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What makes a great logo?

We asked our design team “What makes a great logo?” and this is what they had to say…

The word “logo” is Greek and can also mean “reason” or “plan”. In Greek philosophy and theology, it originated from the divine ‘reason’ implicit in the cosmos, ordering it and giving it form and meaning. These days a logo is more commonly known as a digital or print graphic that represents a company or business.

A great logo is at the heart of all great brands. It’s not easy creating an image that captures your vision and emphasises the strengths of your business. Every owner knows what their company stands for, but getting communicating it visually can be difficult.

We asked our print design team “What makes a great logo?” and this is what they had to say…

It’s simple

Good logos feature something unique without being overcomplicated. A simple logo allows for easy recognition and should be easy to describe. Most people can explain what the McDonalds, Nike and Adidas logos look like because they are simple, clear and eye-catching.

“While in college in the mid-70’s an instructor introduced me to the K.I.S.S. Principle of design; which translates to Keep It Simple, Stupid. It does convey a very important design consideration. Simple logos are often easily recognized, incredibly memorable and the most effective in conveying the requirements of the client. A refined and distilled identity will also catch the attention of a viewer zipping by signage at 70 miles per hour, on packaging on the crowded shelves of a store, or in any other vehicle used for advertising, marketing and promotion. Remember, the basis of the hugely effective international branding for the world’s largest shoe manufacturer is a very simple graphic swoosh.”

– Jeff Fisher

It suits you

When designing a logo, you need to think about what it needs to do. The purpose and direction of a logo will depend on the type of company you are designing for and the personality you are trying to give it. Some logos are figureheads for their brand, such as KFC’s world-famous Colonel Sanders, whereas others provide a symbol of quality and prestige like the Mercedes Benz logo.

It’s versatile

A logo should work across print and digital applications and be able to complement different colours. It should be functional and generally, both horizontal and vertical formats should be created to suit all types of media. Ideally, a company logo should be adaptable to company stationery, internal and external correspondence and even corporate merchandise.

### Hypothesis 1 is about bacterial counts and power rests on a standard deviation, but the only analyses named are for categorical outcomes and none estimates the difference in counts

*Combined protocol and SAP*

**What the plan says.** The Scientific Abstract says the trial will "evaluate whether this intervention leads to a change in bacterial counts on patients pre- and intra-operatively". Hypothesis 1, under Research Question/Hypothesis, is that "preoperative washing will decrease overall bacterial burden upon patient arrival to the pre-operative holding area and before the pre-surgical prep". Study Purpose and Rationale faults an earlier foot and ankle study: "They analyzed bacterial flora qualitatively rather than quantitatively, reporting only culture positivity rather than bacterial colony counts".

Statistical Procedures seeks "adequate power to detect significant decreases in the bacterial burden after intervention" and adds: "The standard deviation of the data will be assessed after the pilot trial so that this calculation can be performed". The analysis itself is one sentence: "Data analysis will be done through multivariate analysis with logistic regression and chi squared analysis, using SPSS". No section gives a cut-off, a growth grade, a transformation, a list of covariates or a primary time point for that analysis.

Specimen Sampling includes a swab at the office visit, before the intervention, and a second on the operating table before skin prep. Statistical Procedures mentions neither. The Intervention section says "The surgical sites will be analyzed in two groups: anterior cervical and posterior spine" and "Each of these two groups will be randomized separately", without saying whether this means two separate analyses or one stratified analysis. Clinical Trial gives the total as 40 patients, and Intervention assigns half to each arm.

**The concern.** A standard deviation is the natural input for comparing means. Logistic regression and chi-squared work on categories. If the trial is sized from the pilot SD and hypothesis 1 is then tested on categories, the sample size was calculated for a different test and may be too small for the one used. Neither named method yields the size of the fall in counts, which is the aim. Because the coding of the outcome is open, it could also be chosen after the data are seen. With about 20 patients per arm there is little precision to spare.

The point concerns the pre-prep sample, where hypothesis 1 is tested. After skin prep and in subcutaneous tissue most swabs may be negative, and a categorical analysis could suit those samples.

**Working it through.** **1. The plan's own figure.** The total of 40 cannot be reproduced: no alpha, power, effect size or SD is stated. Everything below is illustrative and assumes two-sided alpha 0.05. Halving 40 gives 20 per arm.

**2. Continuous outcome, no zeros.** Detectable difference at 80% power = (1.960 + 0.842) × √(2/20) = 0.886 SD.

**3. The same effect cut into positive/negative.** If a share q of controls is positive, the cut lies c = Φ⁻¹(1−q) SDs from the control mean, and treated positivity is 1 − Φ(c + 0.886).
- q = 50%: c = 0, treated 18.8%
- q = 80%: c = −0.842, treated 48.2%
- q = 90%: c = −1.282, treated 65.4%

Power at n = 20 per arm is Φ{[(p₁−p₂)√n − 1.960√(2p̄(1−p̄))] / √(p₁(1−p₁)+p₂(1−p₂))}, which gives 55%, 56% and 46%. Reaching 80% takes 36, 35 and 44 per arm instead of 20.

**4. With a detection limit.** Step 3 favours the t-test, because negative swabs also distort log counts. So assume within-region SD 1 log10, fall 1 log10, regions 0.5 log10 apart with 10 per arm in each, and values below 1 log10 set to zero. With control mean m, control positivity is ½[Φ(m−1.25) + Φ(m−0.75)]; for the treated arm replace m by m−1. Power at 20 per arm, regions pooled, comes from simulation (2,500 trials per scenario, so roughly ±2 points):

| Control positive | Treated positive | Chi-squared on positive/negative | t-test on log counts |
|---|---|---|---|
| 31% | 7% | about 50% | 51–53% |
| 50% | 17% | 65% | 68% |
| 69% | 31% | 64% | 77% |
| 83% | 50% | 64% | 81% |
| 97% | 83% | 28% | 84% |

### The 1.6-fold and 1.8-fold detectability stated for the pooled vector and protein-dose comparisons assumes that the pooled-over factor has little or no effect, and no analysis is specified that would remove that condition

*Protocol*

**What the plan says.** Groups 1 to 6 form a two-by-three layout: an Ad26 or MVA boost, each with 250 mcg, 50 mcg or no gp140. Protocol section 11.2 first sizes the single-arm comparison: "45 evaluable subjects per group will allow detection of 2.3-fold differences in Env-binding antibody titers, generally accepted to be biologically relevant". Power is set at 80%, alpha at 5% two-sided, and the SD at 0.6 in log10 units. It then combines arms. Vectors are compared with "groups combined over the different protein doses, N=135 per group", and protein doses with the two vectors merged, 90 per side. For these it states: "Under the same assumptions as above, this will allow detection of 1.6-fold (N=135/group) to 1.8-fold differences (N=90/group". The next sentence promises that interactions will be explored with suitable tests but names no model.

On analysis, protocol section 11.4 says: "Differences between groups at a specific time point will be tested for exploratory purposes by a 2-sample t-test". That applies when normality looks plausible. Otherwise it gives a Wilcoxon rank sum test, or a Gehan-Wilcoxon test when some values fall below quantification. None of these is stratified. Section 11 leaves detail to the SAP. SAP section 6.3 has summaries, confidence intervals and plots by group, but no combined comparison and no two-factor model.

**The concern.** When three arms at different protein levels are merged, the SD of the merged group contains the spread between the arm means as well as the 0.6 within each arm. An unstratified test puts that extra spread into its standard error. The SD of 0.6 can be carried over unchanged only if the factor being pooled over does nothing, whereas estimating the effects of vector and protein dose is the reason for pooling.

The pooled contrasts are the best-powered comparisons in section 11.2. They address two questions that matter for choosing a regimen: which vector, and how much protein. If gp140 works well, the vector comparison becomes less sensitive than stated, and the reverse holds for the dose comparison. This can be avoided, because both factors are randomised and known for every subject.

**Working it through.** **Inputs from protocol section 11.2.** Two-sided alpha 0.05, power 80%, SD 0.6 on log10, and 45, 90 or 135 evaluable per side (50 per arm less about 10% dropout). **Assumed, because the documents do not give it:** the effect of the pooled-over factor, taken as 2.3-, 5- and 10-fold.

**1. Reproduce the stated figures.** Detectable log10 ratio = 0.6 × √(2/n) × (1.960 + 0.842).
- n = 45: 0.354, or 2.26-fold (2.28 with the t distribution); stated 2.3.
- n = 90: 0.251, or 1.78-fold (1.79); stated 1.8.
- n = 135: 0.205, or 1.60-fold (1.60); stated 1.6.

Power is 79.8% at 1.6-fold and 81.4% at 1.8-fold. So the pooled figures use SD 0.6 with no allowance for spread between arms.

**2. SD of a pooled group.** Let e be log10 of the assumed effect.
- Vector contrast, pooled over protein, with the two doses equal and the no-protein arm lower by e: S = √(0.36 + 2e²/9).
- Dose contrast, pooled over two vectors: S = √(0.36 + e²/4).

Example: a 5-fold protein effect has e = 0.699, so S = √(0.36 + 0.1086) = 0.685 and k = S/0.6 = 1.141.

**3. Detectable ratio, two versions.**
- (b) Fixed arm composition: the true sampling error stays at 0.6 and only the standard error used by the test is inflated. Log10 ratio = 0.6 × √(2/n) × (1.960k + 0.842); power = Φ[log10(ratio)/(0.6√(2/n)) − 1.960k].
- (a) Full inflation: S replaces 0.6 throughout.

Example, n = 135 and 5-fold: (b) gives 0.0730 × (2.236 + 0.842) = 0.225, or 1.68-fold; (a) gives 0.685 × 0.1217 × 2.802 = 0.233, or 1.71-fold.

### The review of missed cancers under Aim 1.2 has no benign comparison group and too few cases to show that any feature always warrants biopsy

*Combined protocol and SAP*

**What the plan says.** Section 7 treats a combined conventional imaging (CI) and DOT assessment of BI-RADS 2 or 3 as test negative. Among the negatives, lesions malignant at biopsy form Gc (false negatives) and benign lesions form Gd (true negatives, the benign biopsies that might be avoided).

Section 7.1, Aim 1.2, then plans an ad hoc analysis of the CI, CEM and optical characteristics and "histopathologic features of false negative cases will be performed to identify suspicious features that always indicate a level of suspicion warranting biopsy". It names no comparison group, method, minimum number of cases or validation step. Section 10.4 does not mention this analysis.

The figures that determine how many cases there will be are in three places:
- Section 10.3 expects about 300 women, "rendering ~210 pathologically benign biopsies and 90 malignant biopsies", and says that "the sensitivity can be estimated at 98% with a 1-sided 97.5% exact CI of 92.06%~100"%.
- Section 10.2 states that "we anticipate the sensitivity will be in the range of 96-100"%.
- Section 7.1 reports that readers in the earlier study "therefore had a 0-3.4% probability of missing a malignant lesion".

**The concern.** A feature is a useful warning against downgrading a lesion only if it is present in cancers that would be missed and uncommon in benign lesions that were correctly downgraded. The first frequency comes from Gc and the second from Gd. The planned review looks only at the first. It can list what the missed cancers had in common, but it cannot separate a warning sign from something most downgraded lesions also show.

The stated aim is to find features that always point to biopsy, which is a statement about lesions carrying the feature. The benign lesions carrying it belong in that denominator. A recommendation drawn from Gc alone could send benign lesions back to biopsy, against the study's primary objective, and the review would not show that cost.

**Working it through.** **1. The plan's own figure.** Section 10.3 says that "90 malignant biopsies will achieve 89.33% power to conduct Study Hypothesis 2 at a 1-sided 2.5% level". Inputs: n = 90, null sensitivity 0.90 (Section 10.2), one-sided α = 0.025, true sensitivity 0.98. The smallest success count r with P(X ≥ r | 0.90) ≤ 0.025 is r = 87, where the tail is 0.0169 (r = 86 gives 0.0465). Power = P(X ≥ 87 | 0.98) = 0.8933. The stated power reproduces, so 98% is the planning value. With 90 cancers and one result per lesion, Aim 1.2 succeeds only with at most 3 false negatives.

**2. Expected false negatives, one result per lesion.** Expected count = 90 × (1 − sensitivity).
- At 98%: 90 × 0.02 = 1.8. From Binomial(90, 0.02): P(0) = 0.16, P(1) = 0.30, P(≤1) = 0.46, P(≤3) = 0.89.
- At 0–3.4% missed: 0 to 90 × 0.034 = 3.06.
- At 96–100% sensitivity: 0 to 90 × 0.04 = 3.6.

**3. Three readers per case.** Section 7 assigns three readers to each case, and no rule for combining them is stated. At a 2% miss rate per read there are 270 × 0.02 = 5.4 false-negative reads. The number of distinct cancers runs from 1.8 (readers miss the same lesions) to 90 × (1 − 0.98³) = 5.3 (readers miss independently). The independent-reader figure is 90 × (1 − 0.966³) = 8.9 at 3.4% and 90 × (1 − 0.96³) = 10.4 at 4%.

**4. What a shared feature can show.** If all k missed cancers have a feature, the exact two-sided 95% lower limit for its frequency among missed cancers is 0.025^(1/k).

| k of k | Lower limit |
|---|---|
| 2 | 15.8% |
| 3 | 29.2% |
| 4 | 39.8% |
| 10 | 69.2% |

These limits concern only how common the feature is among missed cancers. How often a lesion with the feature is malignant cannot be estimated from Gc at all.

“I like to work first in black and white to ensure that the logo will look good in its simplest form. Colour is very subjective and emotional. This can distract from the overall design – say if you saw your logo in all red, that colour may be the first thing that you respond to and not the composition of the design elements. I will not even consider submitting colour suggestions to a client for review until they have signed off on a final black and white logo.”

– Patrick Winfield

It reaches the target audience

The target audience should help determine the style and tone of a logo. For example, if you’re running a beauty parlour, your target audience will likely be those who care about their appearance, so a big, bold logo with brash colours and blocky fonts wouldn’t be ideal. Likewise, a colourless, formal typeface wouldn’t suit a nursery or toy shop.

It reflects your offer

Your logo must represent your company as a whole. It should embrace your key products and services and be able to evolve to fit the new products and services you plan to add in the future.

“Surprising to many, the subject matter of a logo is of relatively little importance, and even appropriateness of content does not always play a significant role. This does not imply that appropriateness is undesirable. It merely indicates that a one-to-one relationship between a symbol and what it symbolized is very often impossible to achieve and, under certain conditions, objectionable. Ultimately, the only mandate in the design of logos, it seems, is that they be distinctive, memorable, and clear.”
– Paul Rand